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Punjab Agricultural University (PAU), Ludhiana, is igniting a millet revolution in the honor of the International Year of Millet 2023. Unveiling an extensive campaign, PAU is conducting workshops, seminars, trainings, and programs to spotlight the unparalleled significance of millets. This drive has kindled a newfound enthusiasm for millets, setting the stage for a revolutionary journey from farm to fork.

Highlighting the university’s historical role as a pioneering force in millet breeding, Dr. Satbir Singh Gosal, Vice-Chancellor of PAU, proclaimed that it has consistently crafted solutions for emerging challenges and elevating communities. He emphasized millet processing techniques that have unlocked a treasure trove of health benefits and culinary possibilities. Millets, lauded for their rich reserves of minerals, vitamins, dietary fiber, proteins, and bioactive compounds, have emerged as a potent defense against chronic degenerative diseases. Leveraging their intricate macro-molecular structure, millets exhibit slower starch digestion rates and boast hypoglycemic traits, contrasting starkly with major cereals’ high glycemic index, Dr Gosal remarked.

Dr. Ajmer Singh Dhatt, Director of Research at PAU, spotlighted millets’ agrarian excellence. Resilient against high-temperature and drought-prone conditions, millets are ideal contenders for diversified crop strategies. However, challenges like lower palatability and limited shelf life have impeded their full potential. Dr. Dhatt revealed that PAU’s Department of Food Science and Technology has developed and standardized advanced processing techniques, yielding convenient, high-quality products seamlessly fitting modern diets. These cutting-edge millet value-addition technologies are accessible for dissemination and transfer to a diverse range of stakeholders, holding promising potential for commercialization.

Delving into the specifics of these value-added products, Dr. Savita Sharma, Head of the Department of Food Science and Technology, illuminated bioprocessing’s influence on millet flours. Harnessing germination and fermentation potential, this technique has yielded remarkable results: elevated nutritional profiles, potent bioactive content, antioxidant prowess, and reduced anti-nutritional factors. The processed millet flours entail enhanced starch and protein digestibility, positioning them as prime candidates for functional food ingredients.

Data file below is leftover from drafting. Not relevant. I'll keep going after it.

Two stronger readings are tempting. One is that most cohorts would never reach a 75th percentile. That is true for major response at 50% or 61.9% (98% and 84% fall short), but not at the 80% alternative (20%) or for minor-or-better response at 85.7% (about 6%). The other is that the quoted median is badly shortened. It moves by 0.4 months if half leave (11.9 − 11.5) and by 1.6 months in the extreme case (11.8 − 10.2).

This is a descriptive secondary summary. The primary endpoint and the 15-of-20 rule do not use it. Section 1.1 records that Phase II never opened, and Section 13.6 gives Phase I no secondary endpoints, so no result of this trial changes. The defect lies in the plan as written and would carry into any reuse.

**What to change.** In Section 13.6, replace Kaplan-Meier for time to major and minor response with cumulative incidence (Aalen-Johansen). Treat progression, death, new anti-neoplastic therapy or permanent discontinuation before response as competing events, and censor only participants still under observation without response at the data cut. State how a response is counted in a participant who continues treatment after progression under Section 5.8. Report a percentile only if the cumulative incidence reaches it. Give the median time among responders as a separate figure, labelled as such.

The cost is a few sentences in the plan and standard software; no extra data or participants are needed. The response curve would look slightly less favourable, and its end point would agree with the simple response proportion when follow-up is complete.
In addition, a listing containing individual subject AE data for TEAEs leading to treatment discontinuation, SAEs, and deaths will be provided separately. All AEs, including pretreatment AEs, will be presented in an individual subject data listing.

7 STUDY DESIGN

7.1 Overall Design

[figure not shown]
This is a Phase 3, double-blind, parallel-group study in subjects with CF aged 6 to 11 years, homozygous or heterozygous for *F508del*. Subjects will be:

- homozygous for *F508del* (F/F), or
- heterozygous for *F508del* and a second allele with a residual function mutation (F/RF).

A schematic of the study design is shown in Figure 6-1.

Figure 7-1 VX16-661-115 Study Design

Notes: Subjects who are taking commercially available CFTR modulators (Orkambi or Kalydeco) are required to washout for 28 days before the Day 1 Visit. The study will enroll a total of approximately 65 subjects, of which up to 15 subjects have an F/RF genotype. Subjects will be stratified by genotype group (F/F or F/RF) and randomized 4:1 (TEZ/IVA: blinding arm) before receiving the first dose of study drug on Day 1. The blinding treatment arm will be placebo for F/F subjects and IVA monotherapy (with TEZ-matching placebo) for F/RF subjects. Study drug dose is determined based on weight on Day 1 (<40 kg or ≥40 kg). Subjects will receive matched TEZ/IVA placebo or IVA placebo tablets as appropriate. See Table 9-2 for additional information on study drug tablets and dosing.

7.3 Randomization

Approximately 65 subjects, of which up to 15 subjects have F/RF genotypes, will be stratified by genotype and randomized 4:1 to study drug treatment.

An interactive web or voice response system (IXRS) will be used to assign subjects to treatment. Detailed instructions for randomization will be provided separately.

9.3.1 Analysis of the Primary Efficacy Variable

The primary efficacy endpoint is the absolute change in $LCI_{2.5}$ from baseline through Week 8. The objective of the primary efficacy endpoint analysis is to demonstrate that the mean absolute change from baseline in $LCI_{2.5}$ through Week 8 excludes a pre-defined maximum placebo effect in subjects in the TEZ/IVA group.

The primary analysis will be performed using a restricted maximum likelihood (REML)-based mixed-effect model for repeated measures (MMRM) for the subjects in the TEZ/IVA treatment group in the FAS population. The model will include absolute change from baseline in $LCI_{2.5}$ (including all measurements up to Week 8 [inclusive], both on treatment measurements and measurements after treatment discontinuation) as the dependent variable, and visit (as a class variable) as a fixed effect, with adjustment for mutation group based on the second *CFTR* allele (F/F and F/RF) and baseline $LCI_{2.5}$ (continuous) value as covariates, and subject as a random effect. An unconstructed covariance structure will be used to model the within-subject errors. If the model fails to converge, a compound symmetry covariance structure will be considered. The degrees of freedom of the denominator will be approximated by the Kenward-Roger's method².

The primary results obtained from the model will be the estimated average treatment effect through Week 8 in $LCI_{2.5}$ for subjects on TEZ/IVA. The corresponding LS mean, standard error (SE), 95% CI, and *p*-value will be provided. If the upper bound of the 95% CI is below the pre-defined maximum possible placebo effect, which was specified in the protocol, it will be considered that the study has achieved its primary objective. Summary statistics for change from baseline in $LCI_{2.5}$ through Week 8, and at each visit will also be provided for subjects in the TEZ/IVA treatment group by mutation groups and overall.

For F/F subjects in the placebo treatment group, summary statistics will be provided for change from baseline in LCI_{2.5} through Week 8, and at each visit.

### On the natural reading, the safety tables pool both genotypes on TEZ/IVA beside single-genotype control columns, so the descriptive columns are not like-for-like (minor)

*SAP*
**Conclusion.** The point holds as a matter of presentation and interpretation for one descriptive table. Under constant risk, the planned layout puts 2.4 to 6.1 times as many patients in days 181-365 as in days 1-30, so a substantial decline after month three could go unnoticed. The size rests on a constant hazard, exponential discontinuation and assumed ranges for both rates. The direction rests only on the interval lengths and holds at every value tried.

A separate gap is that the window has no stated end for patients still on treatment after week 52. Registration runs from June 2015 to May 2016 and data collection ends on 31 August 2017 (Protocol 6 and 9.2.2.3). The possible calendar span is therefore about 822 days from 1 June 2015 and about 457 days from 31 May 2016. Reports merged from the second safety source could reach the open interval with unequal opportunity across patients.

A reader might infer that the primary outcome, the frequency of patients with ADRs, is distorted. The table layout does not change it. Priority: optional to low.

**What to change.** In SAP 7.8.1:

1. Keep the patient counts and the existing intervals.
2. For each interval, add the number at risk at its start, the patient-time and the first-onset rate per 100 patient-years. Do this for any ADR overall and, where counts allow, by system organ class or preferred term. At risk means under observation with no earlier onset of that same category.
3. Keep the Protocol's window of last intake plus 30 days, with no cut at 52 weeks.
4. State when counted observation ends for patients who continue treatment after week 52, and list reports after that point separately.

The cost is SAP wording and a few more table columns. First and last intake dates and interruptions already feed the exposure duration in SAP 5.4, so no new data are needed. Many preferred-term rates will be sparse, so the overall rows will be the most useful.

Dr. Sharma divulged the details about the transformative extrusion method. By skillfully optimizing variables, PAU has developed an array of high-quality, value-added products – from delectable snacks to instant porridge and pasta. These offerings boast heightened palatability, superior nutrient absorption, and reduced anti-nutrient content, providing a healthy alternative to traditional cereal-based extruded goods.

Unveiling the millet-based bakery items, Dr. Sharma cited baking cookies, cakes, muffins, and more, fusing nutrition with sensory delight. Particularly beneficial for those with gluten sensitivities, these bakery gems cater to a spectrum of dietary needs, including gluten intolerance, allergies, and celiac disease. She emphasized the revival of indigenous millet products through standardized techniques, breathing new life into traditional preparations like Pinni, Gachak (Chikki), and flour premixes for chapatti, parantha, and pancake (Chilla). These revitalized creations, packed with nutrition and authentic flavors, hold promise for manufacturers and discerning consumers alike, seeking wholesome culinary experiences.

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